A local firefighter's coronavirus-related death prompted one New Jersey mayor to fight for new legislation

Late firefighter Israel Tolentino Jr. (center), and his two children. Tolentino Jr., of Passaic, New Jersey, died from complications due to the novel coronavirus, his wife said.

(CNN)Israel Tolentino Jr., known as "Izzy" to family and friends, was considered an everyday hero to his Passaic, New Jersey community.

On his days off, the firefighter and dad of two served as an EMT and as a member of the volunteer community emergency response team, said Hector Lora, the mayor of Passaic.
Last year, at the fire department's Christmas Toy Drive, Tolentino, Jr. volunteered to be Santa Claus, said his wife, Maria Vazquez. He sported a traditional red suit and white beard while cruising down the neighborhood streets on a motorcycle to hand out toys.
On March 31, the 33-year-old firefighter died from complications due to the novel coronavirus, which has struck more than 557,000 people in the US, according to data from John Hopkins University. Ten days after Tolentino Jr.'s death, his father, Israel Tolentino Sr., also passed away from Covid-19. Both tested positive for the virus when they were admitted to the hospital, Vazquez said.
"This virus has left us with a void that can't be filled," Vazquez told CNN. "Family was everything to him (Tolentino Jr.)."
The back-to-back tragedies have left Vazquez and her family -- including her children, 9-year-old Ailani, and 7-year-old Israel -- devastated. With the grief, Vazquez said, also came the sudden realization of having to raise their kids on her own, without the income of her spouse to help them.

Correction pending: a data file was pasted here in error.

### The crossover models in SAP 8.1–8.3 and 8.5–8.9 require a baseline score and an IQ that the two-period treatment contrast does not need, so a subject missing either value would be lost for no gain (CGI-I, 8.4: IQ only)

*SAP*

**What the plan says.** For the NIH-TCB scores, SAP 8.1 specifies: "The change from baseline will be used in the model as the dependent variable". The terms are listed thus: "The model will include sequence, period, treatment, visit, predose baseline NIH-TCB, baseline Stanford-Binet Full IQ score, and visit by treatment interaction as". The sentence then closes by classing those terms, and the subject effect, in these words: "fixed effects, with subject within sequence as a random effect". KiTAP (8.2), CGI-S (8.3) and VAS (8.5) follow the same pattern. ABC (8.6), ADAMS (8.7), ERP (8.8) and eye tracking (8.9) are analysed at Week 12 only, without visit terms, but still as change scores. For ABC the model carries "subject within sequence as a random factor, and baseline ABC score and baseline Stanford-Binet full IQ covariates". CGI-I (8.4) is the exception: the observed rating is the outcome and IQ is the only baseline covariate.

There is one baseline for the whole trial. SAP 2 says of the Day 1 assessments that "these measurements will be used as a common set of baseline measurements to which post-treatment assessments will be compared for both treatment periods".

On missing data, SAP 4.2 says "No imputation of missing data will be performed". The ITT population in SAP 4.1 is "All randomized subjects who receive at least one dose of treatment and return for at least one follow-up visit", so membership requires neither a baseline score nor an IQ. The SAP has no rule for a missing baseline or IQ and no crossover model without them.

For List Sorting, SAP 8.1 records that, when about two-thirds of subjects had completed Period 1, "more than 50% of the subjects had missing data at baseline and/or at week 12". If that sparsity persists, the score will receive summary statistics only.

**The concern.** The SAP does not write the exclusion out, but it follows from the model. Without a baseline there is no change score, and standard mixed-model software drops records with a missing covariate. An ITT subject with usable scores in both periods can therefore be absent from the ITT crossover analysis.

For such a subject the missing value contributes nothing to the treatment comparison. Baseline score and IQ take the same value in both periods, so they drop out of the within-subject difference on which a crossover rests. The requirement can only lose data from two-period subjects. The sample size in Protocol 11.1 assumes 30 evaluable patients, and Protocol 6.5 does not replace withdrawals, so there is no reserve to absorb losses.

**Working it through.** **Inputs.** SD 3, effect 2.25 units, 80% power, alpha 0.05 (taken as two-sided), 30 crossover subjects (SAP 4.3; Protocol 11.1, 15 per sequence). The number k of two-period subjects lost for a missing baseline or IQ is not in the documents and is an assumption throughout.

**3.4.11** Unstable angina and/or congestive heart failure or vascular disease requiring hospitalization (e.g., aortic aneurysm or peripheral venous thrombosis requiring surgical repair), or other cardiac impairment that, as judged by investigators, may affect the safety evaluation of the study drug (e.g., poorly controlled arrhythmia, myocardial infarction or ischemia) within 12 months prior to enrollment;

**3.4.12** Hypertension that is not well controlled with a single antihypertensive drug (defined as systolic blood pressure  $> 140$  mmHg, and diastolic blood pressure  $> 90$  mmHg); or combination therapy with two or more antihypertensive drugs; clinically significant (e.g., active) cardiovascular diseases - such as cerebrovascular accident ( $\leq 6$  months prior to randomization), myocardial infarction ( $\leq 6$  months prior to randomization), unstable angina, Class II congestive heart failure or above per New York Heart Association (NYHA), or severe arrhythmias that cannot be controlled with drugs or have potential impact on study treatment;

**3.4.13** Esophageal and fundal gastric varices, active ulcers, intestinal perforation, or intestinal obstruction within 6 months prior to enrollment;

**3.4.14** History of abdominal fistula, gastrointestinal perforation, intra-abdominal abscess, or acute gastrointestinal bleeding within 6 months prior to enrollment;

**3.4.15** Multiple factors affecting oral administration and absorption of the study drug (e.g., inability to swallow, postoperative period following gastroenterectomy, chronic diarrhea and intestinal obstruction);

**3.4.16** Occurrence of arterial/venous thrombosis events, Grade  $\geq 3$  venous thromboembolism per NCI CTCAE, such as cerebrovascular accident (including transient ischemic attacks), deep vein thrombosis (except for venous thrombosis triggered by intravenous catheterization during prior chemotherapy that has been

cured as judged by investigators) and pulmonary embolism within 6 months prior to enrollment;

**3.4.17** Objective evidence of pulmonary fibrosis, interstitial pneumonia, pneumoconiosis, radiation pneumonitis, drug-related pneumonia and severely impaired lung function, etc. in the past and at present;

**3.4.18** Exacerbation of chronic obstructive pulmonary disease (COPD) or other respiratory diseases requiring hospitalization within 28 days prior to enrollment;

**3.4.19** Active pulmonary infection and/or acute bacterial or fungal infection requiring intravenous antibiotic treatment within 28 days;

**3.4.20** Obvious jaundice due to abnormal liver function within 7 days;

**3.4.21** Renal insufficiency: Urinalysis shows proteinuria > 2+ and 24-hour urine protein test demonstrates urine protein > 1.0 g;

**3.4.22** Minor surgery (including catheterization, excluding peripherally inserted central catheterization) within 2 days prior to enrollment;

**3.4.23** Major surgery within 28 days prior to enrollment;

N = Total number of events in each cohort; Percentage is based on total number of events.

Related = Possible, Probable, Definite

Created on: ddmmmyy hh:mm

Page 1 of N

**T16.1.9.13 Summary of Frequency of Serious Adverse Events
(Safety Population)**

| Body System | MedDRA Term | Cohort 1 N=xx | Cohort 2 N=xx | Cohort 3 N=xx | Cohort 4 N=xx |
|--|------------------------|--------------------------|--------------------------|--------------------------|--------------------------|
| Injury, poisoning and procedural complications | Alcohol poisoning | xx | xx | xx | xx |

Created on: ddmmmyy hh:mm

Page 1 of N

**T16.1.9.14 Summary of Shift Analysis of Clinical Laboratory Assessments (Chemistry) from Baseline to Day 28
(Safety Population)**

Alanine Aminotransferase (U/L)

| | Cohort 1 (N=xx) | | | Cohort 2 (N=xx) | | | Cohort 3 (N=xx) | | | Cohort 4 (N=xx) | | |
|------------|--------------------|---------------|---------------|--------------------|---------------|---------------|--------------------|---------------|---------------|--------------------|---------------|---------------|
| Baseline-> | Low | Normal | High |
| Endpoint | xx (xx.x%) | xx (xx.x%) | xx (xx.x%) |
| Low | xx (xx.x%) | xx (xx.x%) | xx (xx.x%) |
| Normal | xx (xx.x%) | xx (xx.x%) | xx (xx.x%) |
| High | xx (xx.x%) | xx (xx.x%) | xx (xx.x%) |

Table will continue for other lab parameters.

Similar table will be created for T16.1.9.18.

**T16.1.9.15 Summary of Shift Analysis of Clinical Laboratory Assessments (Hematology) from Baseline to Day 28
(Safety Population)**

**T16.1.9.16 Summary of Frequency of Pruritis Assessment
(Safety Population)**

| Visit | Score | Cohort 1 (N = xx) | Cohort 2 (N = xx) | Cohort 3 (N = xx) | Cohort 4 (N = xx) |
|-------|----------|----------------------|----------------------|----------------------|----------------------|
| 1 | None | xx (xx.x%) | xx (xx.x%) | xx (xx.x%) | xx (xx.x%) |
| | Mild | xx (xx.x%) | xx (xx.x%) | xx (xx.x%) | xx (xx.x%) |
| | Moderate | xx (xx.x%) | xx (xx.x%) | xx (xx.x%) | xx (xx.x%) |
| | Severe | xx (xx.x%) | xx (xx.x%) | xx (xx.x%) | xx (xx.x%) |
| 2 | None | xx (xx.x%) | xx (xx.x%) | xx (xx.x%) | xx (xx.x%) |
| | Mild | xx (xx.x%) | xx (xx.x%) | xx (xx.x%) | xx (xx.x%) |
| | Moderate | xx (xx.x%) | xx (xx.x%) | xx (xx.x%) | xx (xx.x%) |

The family will receive an initial pension payout based on Tolentino Jr.'s salary at the time of death, Lora said. But Vazquez fears that will not be enough.
Lora, who said he was "impacted" by Tolentino Jr.'s big heart, decided to champion efforts to help Vazquez and others like her.
The mayor's office is asking state lawmakers to recognize coronavirus-related deaths of first responders as line-of-duty deaths. Doing so, he said, would help secure additional financial and health benefits for the families of those who have died from the virus.
"It's unfair for the family of any first responder to have to put their life on the line and then doubt whether or not their children will have their education paid for or whether or not the family will have resources that are necessary," Lora said.

'Do the right thing now'

In New Jersey, Lora is advocating for the introduction of a bill similar to the 9/11 Victim Compensation Fund, which provides additional health and financial assistance to emergency workers that rushed to the scene of the terrorist attacks of September 11, 2001.
The fund paid out $7 billion in damages when it originally operated from 2001 to 2003, was reopened in 2011 and extended for another five years in 2015. Former late night host Jon Stewart, a 9/11 first responders advocate, was among those pushing for it to be reauthorized. President Donald Trump signed a bill reauthorizing the fund last year.